Now, I am going to make some people mad.  If we aren’t rich or at least trending in that direction, something is wrong.  But let me explain why.

According to JM Demarco in the Millionare Fastlane he talks about buying into the conventional wisdom that if you work for 50 years, are mindlessly frugal, you’ll come out a winner on the other end.  That is the paradigm of the previous generations.  And it is a paradigm that doesn’t work anymore because corporations are cutting or outsourcing jobs.

The solution that Demarco proposes is getting into a market that you are passionate about, with high demand and solving the problems more effectively than your competitors.  Doing this does several things.  The first is it puts you in control of your life and not your corporation.  The second the potential for retiring while you can still enjoy it is relatively high.  Beyond the next several steps, you need to let go of the mentality that the j-o-b is going to make us rich.  It isn’t because there are too many factors beyond our control.  Income cap depending on the job you have, the fact that the corporation could lay you off at any time, and the stock market could tank, annihilating your 401k.  Changing this situation is a prerequisite to the others I list below.

Now if you are a business owner and you aren’t getting the traction you want it’s one of these problems.

We are not well known enough.  In other words, you have a marketing problem.  You are focusing too much on the craft and not enough on marketing the business.  Now in the business that I come from, which is the construction business, specifically painting, you have to be at the top of your game.  You have to have compelling reasons for your prospect to pick you over the others.  One of the ways to do that is to be everywhere.  Get on the internet, blog about your product, make little freebies that you can give to clients and other people to get your name out there.  This isn’t an exhaustive post on marketing, but the key is to get your name out into the marketplace.  Be known!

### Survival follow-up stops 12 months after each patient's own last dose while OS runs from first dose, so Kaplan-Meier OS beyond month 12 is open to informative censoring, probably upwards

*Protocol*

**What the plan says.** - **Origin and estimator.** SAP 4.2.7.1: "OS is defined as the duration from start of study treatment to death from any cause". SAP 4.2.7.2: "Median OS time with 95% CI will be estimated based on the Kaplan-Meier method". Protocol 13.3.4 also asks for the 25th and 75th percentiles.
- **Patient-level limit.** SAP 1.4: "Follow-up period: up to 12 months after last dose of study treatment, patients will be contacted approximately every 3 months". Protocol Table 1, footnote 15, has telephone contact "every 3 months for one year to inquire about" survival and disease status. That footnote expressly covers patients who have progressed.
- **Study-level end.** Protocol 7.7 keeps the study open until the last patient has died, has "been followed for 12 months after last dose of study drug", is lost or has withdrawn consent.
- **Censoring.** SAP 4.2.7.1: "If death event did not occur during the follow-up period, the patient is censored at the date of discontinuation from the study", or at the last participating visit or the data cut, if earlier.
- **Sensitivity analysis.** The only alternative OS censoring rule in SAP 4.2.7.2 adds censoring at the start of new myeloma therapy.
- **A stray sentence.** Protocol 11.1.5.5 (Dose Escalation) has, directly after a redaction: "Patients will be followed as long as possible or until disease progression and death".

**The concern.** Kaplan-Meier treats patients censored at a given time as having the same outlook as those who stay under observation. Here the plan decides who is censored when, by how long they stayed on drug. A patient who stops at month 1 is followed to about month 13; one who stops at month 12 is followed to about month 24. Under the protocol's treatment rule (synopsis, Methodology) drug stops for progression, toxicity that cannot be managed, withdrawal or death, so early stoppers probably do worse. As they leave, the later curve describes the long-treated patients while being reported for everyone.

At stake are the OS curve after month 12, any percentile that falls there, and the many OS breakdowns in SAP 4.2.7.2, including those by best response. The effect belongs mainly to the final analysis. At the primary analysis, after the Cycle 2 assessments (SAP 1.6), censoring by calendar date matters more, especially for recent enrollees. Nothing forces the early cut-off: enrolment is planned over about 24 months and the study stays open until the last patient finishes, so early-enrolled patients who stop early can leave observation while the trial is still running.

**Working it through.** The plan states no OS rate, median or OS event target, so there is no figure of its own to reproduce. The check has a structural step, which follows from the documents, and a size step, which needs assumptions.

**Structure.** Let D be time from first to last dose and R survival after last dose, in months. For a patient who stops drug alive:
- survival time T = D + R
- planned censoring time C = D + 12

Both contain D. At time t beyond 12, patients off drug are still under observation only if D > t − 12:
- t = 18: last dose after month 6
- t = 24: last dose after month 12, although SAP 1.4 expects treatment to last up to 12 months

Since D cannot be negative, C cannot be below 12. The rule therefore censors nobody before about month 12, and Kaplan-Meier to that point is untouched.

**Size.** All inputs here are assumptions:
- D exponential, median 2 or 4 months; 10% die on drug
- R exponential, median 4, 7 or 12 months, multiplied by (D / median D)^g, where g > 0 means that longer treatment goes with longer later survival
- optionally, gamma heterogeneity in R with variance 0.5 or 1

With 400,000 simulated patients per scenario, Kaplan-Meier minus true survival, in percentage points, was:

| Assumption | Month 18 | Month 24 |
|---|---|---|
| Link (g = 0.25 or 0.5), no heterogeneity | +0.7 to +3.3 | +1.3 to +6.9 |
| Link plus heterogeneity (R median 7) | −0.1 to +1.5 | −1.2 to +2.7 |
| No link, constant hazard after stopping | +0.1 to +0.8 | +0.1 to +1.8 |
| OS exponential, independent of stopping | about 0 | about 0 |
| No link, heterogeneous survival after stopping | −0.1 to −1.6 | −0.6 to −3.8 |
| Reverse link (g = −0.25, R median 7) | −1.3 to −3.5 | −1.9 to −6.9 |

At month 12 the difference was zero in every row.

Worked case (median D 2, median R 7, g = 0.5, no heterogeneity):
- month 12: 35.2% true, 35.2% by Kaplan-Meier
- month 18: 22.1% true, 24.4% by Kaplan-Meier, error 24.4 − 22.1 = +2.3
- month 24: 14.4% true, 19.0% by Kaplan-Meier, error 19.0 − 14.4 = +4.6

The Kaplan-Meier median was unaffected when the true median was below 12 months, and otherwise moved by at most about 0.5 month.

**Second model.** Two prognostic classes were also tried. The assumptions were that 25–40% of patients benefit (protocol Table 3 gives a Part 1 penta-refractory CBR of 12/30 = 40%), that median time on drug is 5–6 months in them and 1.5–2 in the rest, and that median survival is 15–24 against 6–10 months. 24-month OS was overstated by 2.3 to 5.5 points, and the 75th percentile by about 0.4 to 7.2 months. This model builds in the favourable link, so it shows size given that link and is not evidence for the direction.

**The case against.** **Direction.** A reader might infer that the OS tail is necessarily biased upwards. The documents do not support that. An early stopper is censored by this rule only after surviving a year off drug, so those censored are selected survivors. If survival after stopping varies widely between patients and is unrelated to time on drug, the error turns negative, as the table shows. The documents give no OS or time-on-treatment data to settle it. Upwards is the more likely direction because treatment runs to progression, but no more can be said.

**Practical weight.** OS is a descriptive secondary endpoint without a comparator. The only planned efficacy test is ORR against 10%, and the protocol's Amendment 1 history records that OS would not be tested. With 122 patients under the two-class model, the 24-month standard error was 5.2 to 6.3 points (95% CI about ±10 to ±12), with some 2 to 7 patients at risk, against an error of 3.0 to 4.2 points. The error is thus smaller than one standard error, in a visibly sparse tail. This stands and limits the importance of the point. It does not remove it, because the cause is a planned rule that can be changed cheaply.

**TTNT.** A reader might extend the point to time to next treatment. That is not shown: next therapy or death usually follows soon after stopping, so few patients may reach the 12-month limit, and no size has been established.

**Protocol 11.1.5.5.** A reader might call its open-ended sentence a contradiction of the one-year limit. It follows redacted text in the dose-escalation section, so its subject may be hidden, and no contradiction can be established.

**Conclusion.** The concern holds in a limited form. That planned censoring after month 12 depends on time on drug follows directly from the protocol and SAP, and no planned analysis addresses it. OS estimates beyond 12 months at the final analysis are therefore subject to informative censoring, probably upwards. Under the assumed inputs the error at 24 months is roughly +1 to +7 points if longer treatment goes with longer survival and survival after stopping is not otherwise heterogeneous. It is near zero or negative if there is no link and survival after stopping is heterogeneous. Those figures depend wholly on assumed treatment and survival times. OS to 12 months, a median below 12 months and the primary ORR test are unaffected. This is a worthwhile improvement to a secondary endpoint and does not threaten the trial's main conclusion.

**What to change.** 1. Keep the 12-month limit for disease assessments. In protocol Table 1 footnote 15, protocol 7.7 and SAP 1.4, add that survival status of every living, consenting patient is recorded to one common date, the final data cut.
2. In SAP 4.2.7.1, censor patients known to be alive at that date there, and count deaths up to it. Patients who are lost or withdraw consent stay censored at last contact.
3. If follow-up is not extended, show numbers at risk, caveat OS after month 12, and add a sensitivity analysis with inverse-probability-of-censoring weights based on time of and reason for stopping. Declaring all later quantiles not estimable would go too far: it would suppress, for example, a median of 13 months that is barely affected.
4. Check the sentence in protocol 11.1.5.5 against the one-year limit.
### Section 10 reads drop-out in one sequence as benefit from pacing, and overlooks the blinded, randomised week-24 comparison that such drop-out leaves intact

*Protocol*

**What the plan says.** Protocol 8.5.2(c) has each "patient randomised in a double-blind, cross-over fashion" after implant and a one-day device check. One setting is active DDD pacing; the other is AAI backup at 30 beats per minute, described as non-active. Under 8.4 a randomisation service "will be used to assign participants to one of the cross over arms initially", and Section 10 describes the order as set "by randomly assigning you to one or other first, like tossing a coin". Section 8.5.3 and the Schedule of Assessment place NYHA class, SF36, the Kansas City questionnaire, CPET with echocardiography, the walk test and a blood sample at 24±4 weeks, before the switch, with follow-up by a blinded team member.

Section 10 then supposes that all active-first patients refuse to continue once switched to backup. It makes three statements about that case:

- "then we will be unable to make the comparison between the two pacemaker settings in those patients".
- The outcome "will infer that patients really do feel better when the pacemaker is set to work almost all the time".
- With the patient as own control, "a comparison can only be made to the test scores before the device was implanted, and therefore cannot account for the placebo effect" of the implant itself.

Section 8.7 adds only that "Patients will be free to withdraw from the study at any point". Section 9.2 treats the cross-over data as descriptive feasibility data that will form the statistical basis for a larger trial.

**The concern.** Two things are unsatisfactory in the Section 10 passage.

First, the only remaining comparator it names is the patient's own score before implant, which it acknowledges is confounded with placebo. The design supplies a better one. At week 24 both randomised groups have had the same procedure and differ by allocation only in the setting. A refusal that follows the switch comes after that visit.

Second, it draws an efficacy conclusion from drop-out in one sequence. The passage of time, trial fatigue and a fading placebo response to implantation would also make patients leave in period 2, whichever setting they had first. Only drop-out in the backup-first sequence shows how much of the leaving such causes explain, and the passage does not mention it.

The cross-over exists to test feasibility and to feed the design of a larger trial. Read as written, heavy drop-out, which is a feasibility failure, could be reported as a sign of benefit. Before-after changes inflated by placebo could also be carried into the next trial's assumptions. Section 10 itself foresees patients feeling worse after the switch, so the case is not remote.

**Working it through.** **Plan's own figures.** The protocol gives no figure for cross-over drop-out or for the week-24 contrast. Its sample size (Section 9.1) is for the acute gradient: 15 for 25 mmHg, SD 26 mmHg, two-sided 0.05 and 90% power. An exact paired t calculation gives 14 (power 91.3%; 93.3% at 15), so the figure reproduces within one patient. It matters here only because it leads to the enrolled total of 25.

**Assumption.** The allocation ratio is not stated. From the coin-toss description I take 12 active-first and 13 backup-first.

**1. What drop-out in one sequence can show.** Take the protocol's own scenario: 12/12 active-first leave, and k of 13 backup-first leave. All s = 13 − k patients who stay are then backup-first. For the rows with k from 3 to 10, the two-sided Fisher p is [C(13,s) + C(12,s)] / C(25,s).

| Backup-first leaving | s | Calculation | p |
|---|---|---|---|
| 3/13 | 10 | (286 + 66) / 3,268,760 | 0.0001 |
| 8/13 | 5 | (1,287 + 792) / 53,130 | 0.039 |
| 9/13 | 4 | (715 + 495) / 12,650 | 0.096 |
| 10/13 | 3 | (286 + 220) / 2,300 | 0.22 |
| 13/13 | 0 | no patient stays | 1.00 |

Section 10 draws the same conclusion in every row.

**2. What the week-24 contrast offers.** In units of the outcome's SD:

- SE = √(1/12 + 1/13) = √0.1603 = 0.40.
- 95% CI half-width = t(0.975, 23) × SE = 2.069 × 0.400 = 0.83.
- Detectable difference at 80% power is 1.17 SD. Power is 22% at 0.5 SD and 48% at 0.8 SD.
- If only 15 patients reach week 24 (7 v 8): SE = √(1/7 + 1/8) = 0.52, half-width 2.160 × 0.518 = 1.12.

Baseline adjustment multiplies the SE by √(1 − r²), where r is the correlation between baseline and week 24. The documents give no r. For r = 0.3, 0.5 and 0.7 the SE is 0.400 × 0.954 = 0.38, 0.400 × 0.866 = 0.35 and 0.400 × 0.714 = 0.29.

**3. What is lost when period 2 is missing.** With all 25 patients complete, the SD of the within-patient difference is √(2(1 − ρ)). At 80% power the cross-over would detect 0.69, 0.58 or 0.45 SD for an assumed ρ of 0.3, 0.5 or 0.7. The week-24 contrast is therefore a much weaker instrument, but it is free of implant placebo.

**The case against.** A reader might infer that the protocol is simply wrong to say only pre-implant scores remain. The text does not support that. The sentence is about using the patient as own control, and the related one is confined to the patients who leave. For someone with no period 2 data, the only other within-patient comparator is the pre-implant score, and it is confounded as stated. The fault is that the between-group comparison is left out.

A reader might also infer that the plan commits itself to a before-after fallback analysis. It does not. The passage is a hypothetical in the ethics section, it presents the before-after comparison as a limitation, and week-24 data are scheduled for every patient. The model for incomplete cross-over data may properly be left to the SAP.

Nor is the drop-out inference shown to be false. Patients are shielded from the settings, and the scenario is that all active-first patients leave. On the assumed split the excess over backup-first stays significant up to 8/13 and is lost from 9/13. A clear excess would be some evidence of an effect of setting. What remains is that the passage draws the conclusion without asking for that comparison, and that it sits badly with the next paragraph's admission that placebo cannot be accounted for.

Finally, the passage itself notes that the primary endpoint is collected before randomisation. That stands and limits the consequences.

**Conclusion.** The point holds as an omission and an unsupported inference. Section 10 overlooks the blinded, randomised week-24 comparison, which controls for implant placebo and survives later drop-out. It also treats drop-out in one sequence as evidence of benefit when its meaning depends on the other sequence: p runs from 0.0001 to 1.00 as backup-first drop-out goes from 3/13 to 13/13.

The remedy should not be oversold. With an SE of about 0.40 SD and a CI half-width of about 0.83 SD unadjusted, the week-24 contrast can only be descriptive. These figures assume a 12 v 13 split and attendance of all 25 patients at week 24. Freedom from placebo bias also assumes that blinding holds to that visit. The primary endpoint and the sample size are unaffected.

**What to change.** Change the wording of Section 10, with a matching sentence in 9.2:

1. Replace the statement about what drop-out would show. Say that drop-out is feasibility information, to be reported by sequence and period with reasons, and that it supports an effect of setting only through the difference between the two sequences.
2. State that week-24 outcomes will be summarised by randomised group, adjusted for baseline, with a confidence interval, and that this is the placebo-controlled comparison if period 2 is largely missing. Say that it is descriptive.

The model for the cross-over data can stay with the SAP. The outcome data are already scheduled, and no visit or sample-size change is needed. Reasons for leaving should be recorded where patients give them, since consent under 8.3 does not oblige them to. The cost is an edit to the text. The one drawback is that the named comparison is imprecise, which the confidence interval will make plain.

Another potential problem is that we are not trusted enough.  Now in the construction business, especially painting, this is a problem.  There is just a negative halo effect that surrounds contractors of all types unfortunately.  It is because of the tendency to reduce cost, be late, or change things at the last second.  Now, there are several out there that I know are trust worthy, and I know them personally.  I’ve collaborated with them in the past, but they are far and few between.

One other issue is that we are not liked.  You may have a quality offering, you may be a trustworthy person, but if you don’t have the soft skills to be able to build rapport, you aren’t going to get the repeat business or referrals to be sustainable.  So you have to have a level or respectable salesmanship when you are in business.  Or the other problem can be being too shy can demonstrate a lack of confidence, and that can lead the prospect to not being confident in you.  Being likable must be in place.  I realize that those who are trusted are ultimately loved, but you still have to have the soft skills.

We are not in a market where we are solving a real problem.  In other words, we’re just like our competition.  Nothing that really sets us apart.  I mentioned this earlier but he key to being successful is to do something 10% or more better than your competitors.  A common problem in construction is lateness to the job site or just not showing up at all.  One commonsense way to fix this is to call the client the night before to confirm, and call while you are on the way there or if they are comfortable with it send them a text the day of!  There are other ways to do this in the industry, but that one is at the top of my mind.

We are in an industry or job market where this more supply than demand.  This is a huge problem, especially for our college graduates.